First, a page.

MKs Discuss Upping Penalties for Employing Illegal Arabs

Arab construction workers in Beitar Illit. Photo by Nati Shohat/Flash90
Arab construction workers in Beitar Illit. (Nati Shohat/Flash90)

The Knesset Interior Committee on Sunday discussed a law that that would significantly increase the penalties levied against employers who allow illegal Arab workers into their businesses. The discussion was the result of a government decision last week to increase the penalties against such businesses, after the terror attack in Tel Aviv and Jaffa, in which one person was killed and eleven wounded.

During hearings on new measures against these employers, MKs reviewed statistics that showed the correlation between terrorism and illegal Arabs. Forty-four percent of terror attacks within the Green Line 1948 armistice borders were carried out by illegal Arab workers. A total of 73 attacks have taken place inside Israel proper since October 1, and of those, 27 were carried out by illegal workers.

Currently, employers are subject to heavy fines and other civil sanctions for employing such workers – but that could change. At a security cabinet meeting last Tuesday night, Prime Minister Binyamin Netanyahu and senior officials announced a series of responses to last Tuesday’s terror spree. Among the operative decisions: A cut in the number of work permits to be issued to Palestinians, and a reinforcement of the security fence, especially in the Yerushalayim and south Chevron Hills areas.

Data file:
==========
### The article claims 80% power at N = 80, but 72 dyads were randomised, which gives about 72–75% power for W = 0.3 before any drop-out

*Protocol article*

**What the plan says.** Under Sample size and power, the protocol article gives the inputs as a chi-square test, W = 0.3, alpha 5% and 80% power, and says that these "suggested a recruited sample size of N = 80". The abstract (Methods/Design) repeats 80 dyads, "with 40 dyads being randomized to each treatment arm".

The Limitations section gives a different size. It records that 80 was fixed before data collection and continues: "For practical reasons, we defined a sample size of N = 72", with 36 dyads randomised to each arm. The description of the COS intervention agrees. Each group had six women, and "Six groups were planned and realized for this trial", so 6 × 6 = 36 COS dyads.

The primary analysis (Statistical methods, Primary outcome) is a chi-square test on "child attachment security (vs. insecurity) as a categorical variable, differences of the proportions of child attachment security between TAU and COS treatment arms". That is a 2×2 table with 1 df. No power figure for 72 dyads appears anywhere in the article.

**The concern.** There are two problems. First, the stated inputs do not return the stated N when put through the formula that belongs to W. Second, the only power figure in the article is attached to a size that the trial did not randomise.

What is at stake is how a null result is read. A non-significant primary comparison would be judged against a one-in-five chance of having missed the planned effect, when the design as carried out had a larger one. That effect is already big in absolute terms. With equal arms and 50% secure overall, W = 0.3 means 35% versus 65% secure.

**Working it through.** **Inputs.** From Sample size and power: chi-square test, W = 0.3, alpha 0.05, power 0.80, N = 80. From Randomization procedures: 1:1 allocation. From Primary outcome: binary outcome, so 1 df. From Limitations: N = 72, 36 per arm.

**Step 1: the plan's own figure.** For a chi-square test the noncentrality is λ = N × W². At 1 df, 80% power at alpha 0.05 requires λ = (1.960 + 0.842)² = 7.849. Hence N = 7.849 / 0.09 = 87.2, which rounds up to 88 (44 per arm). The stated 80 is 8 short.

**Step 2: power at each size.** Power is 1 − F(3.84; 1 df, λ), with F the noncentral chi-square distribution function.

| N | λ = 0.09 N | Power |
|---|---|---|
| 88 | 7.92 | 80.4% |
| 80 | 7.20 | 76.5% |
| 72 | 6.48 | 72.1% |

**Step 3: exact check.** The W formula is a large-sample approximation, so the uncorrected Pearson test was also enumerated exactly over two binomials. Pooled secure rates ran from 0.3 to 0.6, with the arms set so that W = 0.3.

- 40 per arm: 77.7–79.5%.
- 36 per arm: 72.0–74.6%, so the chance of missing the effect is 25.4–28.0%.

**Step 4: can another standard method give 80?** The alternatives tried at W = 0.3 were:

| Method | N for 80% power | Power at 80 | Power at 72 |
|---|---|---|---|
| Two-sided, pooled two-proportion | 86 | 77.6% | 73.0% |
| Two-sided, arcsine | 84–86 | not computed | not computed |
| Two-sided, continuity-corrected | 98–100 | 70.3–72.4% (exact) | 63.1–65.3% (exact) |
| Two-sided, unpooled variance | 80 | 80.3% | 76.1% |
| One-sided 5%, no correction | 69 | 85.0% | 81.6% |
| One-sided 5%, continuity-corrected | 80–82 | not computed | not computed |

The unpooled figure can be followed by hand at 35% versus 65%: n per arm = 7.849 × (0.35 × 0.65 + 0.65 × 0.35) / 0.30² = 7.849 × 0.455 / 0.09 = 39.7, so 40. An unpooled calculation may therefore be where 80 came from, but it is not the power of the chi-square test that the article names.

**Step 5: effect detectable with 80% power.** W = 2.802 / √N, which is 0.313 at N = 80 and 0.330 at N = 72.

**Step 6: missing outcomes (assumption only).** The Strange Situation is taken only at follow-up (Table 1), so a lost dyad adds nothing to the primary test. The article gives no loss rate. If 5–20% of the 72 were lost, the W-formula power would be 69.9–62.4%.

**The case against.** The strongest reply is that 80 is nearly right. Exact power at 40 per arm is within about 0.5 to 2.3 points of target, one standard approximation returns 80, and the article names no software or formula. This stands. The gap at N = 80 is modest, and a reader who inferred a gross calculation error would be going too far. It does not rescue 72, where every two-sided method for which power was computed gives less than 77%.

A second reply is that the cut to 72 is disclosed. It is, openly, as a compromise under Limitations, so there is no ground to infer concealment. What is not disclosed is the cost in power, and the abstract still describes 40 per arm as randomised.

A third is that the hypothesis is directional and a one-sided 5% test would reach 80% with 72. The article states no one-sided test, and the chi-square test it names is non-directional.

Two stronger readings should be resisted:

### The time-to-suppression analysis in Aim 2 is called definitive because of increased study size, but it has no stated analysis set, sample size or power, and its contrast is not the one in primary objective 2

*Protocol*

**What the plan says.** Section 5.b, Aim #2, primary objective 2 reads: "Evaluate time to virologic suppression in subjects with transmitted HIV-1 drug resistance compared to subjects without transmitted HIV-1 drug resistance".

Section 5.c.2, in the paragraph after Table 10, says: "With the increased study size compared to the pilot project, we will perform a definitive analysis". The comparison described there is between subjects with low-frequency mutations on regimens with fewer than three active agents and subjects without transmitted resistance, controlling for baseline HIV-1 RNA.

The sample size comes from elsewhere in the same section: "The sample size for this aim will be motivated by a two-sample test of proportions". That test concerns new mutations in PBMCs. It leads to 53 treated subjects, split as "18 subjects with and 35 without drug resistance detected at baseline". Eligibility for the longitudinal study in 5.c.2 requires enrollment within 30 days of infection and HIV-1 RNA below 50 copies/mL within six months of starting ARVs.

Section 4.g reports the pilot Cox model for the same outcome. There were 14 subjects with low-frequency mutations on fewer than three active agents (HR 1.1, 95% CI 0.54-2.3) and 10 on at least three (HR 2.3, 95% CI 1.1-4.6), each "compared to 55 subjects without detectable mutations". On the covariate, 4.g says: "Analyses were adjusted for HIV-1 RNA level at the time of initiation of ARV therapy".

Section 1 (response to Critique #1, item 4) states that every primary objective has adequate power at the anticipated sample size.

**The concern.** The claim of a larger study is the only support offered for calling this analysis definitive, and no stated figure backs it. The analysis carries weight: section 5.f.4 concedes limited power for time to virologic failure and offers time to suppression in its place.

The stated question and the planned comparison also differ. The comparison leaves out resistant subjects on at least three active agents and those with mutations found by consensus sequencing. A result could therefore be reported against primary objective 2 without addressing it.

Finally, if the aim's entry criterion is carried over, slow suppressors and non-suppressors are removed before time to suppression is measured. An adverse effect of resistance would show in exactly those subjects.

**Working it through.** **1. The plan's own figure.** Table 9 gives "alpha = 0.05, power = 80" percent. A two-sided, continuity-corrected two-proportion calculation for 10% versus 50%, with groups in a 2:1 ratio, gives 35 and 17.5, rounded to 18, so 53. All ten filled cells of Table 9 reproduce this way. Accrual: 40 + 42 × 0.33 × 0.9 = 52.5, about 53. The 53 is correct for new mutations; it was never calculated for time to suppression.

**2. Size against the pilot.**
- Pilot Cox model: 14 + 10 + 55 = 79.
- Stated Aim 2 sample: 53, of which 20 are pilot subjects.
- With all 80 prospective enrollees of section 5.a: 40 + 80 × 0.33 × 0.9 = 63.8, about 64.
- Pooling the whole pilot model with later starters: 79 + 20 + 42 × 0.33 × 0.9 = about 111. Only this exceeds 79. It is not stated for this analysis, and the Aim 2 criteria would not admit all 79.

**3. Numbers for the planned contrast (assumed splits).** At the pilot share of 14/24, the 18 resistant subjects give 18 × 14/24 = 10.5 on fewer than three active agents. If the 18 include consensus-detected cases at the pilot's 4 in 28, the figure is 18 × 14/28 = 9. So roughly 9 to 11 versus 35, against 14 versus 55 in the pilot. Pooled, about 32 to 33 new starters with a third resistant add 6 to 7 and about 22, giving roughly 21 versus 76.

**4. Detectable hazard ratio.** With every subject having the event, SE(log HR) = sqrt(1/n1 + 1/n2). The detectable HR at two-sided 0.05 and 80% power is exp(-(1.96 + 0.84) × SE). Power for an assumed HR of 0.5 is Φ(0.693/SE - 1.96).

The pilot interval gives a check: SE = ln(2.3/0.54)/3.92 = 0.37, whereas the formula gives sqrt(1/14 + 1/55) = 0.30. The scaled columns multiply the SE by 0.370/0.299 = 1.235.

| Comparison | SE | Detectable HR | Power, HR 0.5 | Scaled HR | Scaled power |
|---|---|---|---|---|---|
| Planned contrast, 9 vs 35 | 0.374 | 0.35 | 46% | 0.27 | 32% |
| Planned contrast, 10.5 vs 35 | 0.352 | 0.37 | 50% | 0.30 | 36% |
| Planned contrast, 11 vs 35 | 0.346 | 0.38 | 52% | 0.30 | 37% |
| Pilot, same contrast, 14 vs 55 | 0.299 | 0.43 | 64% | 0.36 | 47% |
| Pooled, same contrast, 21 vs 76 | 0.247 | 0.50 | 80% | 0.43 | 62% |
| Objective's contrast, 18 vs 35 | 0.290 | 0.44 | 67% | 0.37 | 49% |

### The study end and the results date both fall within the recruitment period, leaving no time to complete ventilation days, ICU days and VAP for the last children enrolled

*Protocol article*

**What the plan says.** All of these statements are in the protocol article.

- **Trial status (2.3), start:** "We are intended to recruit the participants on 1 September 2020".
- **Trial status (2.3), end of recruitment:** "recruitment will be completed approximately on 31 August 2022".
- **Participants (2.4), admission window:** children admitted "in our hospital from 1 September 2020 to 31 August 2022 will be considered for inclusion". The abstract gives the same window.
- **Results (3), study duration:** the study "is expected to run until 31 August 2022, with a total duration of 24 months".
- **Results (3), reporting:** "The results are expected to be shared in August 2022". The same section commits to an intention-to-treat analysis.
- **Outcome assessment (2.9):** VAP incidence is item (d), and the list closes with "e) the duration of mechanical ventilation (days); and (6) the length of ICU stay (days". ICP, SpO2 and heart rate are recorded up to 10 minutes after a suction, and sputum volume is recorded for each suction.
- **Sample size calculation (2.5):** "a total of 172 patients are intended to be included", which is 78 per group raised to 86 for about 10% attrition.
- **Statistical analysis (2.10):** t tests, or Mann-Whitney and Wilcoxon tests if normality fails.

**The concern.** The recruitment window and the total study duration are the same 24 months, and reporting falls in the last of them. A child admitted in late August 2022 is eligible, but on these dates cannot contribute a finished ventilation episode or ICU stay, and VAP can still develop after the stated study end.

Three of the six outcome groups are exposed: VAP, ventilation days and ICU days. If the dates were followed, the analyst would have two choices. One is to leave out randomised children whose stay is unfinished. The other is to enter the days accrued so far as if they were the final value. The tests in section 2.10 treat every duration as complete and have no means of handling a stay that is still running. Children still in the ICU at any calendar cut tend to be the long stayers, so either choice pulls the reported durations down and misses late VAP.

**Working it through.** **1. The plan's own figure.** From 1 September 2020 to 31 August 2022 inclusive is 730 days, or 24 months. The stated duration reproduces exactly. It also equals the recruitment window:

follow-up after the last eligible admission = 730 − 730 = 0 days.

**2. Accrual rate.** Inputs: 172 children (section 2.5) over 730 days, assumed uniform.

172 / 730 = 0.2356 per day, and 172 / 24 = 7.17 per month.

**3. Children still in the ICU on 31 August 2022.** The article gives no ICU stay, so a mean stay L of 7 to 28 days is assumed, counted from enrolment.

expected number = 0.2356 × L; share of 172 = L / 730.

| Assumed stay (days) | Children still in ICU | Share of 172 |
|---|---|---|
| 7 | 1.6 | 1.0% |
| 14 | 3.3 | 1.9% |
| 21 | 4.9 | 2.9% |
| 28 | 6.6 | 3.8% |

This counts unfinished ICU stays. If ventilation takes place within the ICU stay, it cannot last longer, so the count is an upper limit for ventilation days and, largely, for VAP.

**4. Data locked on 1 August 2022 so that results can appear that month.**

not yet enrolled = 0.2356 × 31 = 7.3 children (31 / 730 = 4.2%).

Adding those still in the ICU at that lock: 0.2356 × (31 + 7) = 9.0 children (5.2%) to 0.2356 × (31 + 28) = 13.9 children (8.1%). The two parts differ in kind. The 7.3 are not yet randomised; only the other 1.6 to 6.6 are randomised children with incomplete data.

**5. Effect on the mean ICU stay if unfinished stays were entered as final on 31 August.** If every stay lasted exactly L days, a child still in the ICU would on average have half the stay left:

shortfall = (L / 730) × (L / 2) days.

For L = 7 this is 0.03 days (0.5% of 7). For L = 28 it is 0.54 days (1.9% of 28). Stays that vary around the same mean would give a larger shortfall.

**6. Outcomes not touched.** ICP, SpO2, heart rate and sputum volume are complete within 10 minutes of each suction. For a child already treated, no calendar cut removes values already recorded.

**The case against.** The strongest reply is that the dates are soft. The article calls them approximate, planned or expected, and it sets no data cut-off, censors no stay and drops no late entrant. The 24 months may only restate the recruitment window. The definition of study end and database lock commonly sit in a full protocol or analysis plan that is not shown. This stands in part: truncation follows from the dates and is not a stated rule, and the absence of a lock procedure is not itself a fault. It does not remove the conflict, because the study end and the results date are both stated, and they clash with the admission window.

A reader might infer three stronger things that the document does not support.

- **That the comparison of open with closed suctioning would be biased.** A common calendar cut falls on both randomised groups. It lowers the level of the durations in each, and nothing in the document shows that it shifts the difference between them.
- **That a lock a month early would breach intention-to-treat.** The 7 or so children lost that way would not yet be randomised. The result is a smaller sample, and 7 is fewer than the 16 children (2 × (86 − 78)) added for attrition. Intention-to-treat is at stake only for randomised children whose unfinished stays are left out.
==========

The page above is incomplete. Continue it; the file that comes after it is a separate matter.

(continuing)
Since that meeting, the IDF and police have embarked on a massive campaign to round up illegal workers and send them back to Palestinian Authority-controlled areas. Several hundred such workers have already been captured and sent back to PA areas.

New sanctions would increase fines against individual employers to NIS 226,000 per incident of employing illegal Palestinian workers, compared to the maximum NIS 75,000 now. In addition, employers could be sentenced to up to four years in prison, and courts would have the right to close a business down altogether for up to 60 days as part of the penalties.